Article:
On our arrival we were immediately fed in true SL style banana, fish cutlet and freshly made milk toffee (condensed milk, vanilla and sugar) delicious. Following our elevenses, we boarded the van with AA as our guide to go to Gangatilaka Vihara. A huge white dagoba I had admired on my previous travels down the Galle Road. Built in 1960’s on the site of a Portuguese fort it is unusual as it is the only one in the world that is entirely hollow. Once inside the cavernously echoing chamber you get a fantastic view of the Kalu Ganga estuary, the coast line beach, Railway Bridge and the surrounding environs inland. These were once famous for spice trading, now more famous for the islands source of finest mangosteens (looks like a purple tomato, with a hard shell like skin that softens when ripe, the delicate flesh within tastes a little like grape with a citrus tang!)The walls of the interior are covered by a sequence of murals depicting various scenes from Buddha’s life…my he had an interesting time let me tell you! (Perhaps another time hey?)On existing we crossed the road to the other temple buildings where we observed the usual lighting of incense sticks and the offering of flowers to the many Buddha shrines, it was after mid day the sun was hot so was the sand underfoot(footwear removed in the temple area)so we moved around pretty sharpish I’ll tell you! AA blessed us all by rubbing hot oil on our foreheads, as we watched the locals tying prayers to the bo tree or pouring water into the channels to water the bo tree roots.
We hot footed it( literally) to the van to return to AA’s for our lunch which was laid out for us by her son and daughter. Again masses of food, 2 different rice’s, 8 or 9 curries on offer for the guests, who have to eat before the hosts. We did all eat the dessert fruit and ice cream together, or was that because I was on my second helping?
After a short rest we again boarded our van and headed for the beach (deserted) for a paddle (warm water) before going on to AA’s business venture a rehabilitation home. This project is a house for up to 10 residents( currently only 2) set up as a halfway home AA will work here herself when she retires next year, since she became a widow 5 years ago she used some family land to build the house, the gardens need some work. She had invited us as she is proud of her achievements which are fantastic, but also for our ideas of how to support the future developments, the discussions of course aided by chocolate cake and tea! After an hour or so in this retreat, we dropped AA off at home and wend our way back up the coast road passing the temple with its roadside donation boxes, fed by motorists who stop to say a prayer and offer a few coins for a safe journey… when you’ve seen the state of the road you’d understand why!
A good day was had by all…

The ups and downs of life in SL continue…

February 15, 2009 at 2:08 pm | Posted in Uncategorized | Leave a comment
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Last Sat morning at 6.15am I got the first of 5 buses that would eventually get me to my destination of Dalhousie some 10hours later for less than 200Rs/=The reason for this journey was 2 fold ,firstly it was a get together of vols for Lynn’s birthday, secondly to Climb Adams Peak (Sri Pada check out the website on http://sripada.org/)

Travelling with the large group was good fun, catching up, sharing food, snacks (yeap my favourite part of any trip!)Listening to music, a chorus of “ging gang goo lie”( well the SL ‘s song sounded like it) and marvelling at the wonderful scenery making the journey not seem that long at all.
Adams Peak is situated at the south western edge of the hill country; it is one of Sri Lankans most striking features and one of its most celebrated places of pilgrimage- according to my guide book a miniature ‘Matterhorn’. It was indeed an impressive sight to behold (at 2243m it is SL’s 5th highest peak) as we weaved our way through the tea plantations and surrounding hills.
Arriving at Dalhousie we checked in at the River View Wathsala Inn, a beautiful spot with views of the river, hills and the Peak looming in the distance as the sun began to set.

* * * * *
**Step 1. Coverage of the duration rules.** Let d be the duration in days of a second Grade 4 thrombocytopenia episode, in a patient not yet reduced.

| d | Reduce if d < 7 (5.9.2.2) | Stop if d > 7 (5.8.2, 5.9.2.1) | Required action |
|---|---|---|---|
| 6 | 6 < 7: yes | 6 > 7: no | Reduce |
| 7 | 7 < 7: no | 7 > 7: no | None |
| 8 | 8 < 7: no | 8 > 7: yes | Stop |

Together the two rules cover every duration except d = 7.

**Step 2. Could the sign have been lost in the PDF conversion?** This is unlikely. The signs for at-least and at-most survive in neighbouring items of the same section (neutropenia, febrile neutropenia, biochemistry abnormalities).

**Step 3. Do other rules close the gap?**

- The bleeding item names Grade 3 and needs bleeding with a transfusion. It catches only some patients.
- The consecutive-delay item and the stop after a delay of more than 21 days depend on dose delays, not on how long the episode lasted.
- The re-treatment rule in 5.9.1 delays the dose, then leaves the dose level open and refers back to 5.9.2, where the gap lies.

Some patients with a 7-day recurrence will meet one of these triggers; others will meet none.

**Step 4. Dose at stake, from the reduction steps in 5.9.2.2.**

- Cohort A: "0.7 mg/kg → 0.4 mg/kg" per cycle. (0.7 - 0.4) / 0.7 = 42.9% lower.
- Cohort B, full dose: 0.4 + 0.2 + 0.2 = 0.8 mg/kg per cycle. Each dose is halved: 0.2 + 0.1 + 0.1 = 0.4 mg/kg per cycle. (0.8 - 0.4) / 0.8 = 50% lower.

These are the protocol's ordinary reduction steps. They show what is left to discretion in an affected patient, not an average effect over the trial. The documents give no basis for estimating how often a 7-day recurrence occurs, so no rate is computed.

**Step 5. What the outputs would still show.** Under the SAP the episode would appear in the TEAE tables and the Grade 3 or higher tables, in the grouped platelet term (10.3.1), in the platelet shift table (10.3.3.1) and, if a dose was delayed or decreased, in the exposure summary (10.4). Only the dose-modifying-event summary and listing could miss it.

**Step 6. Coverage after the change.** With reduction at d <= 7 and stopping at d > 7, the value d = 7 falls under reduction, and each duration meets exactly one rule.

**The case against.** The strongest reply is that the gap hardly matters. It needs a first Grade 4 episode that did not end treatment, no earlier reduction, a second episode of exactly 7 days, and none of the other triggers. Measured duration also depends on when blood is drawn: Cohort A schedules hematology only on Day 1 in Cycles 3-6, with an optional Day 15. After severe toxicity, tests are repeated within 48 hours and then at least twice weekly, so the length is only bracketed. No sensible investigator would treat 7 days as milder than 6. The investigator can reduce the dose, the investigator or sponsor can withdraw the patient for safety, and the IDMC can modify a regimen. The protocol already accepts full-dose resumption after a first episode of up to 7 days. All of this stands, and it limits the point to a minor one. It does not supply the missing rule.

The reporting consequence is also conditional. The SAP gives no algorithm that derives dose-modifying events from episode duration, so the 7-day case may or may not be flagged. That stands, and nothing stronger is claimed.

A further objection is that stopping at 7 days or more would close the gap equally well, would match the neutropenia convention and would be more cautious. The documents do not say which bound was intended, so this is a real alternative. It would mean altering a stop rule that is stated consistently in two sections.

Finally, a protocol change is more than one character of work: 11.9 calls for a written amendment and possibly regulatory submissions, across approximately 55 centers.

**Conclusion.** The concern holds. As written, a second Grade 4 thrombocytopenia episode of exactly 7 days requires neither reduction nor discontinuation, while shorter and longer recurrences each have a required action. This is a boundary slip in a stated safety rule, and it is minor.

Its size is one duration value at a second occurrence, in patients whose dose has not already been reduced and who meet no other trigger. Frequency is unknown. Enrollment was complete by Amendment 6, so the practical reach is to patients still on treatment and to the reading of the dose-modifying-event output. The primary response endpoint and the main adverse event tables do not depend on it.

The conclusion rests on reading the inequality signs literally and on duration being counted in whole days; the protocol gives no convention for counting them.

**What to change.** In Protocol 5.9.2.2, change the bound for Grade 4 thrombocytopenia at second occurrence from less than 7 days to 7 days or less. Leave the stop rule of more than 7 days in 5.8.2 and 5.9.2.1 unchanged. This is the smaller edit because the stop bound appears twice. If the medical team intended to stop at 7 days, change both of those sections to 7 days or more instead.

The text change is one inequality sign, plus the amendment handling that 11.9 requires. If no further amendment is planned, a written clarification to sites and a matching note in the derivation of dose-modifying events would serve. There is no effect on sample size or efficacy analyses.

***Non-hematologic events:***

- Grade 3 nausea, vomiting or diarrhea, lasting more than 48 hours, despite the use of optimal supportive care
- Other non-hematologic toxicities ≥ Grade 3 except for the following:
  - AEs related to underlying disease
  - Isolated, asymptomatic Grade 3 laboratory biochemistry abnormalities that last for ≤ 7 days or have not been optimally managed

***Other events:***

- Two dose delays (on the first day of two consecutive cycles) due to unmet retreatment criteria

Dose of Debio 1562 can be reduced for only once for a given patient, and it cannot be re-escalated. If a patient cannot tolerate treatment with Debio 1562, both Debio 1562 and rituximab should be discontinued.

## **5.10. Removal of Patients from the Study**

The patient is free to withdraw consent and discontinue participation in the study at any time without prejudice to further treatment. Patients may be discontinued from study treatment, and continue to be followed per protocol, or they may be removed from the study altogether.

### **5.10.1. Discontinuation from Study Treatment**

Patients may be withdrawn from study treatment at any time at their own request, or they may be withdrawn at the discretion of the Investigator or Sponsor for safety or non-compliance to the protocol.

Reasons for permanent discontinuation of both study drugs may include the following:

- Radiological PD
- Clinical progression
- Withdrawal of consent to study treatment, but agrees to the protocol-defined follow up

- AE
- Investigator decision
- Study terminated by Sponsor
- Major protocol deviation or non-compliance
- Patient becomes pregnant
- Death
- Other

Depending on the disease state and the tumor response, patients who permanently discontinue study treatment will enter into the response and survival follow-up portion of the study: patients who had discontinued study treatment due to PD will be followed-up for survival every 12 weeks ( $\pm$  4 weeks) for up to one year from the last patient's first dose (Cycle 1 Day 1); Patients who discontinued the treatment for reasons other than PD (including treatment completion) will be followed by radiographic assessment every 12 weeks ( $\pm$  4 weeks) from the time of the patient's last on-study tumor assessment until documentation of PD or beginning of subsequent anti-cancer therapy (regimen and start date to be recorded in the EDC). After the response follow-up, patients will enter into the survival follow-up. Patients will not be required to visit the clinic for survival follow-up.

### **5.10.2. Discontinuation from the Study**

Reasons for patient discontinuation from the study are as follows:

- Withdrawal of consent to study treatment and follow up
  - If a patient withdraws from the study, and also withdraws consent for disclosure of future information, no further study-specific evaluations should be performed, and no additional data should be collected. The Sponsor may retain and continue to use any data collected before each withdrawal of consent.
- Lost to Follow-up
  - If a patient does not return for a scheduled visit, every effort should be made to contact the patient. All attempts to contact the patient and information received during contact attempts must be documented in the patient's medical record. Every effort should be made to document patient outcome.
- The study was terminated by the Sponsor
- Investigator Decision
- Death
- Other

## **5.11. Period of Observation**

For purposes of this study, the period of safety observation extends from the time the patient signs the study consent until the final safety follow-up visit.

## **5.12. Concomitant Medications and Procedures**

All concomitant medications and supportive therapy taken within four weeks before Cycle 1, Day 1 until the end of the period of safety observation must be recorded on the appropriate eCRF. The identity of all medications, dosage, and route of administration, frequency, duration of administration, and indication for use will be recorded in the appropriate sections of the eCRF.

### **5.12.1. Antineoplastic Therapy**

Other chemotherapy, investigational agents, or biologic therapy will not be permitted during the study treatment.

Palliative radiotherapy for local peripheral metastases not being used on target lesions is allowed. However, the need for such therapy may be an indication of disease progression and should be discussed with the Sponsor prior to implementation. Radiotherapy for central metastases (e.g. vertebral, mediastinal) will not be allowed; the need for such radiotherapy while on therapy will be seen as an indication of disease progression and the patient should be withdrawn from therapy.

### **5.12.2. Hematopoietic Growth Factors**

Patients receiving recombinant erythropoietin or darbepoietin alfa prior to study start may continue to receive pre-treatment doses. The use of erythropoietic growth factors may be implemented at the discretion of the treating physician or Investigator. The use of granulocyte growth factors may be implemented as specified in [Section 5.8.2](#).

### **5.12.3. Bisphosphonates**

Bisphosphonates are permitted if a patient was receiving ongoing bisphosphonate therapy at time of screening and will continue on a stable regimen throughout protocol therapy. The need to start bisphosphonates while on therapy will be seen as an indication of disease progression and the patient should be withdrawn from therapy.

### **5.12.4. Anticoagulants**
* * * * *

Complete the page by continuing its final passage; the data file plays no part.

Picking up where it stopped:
We agreed to eat and get a few hours rest /sleep before making the ascent to arrive at the top to watch the sunset. I think I’d mentioned to folk that I was no novice at this having successfully climbed Kilimanjaro in 2001… Did I tell you???
Anyway we set off about 1am the temperature was very pleasant, although the locals were obviously were feeling the cold as they donned hats, jackets ,scarf’s and towels around their shoulders ( never got to the reason why?). As it was a poya weekend, we anticipated it to be busy with others making their annual pilgrimage we expected the ascent to take 4 or so hours including time to stop for tea at one the stalls lining the steps (approx 4900) en route to the top.
It was indeed very busy, we’d made good way after 2 hours stopping for tea everyone was feeling ok no serious aches at this stage. There was a great atmosphere amongst the pilgrims, old and young groups of families and friends the age varying from months old (being breast fed as mum walked up) to late 80’s.Lots of stalls selling food , drink,plastic flowers ,hats, scarf’s etc ;It felt like a festival of sorts, without the music and the mud of course!
Sadly after another couple of hours of very slow ascent of the steps (suiting my knees) we came to a complete standstill for over ½ an hour (a real people jam, no movement either way!)We were 2/3rds of the way up the lights from the top twinkling down at us. We were told the top was completely blocked with early arrivals waiting for the sun to rise in 2 hours time. What to do??
A group decision to head down was made as at this rate we would not make it to the top for sunrise. So a little disappointed we started to make our descent, but I did managed (in my typical brown owl style) to rally the troops to raise a chorus of ging gang goo lie with much hilarity from a group of SL lads if front of us! Stopping for tea again we met Brenda an 80 yr SL guide who at 6 in the morning had great pleasure in entertaining us by telling us that she had managed the peak 72 times, she had the press cuttings and photos from grateful tourists to prove it, we left promising to return and go with her the next time!
After a bit of brekky we again retired for a few hours rest, we had a walk around the local area we were a bit stiff. It was just fab to out and not perspiring. We meandered through the tea plantations, photographing lakes and waterfalls; it was lovely, confirming my love and preference for the countryside over the beach, vowing to visit the area again very soon.
With our disappointment at not reaching the summit behind us, it was after all Lynn’s birthday weekend we returned to the hotel for birthday cake and the party started! Hoorah!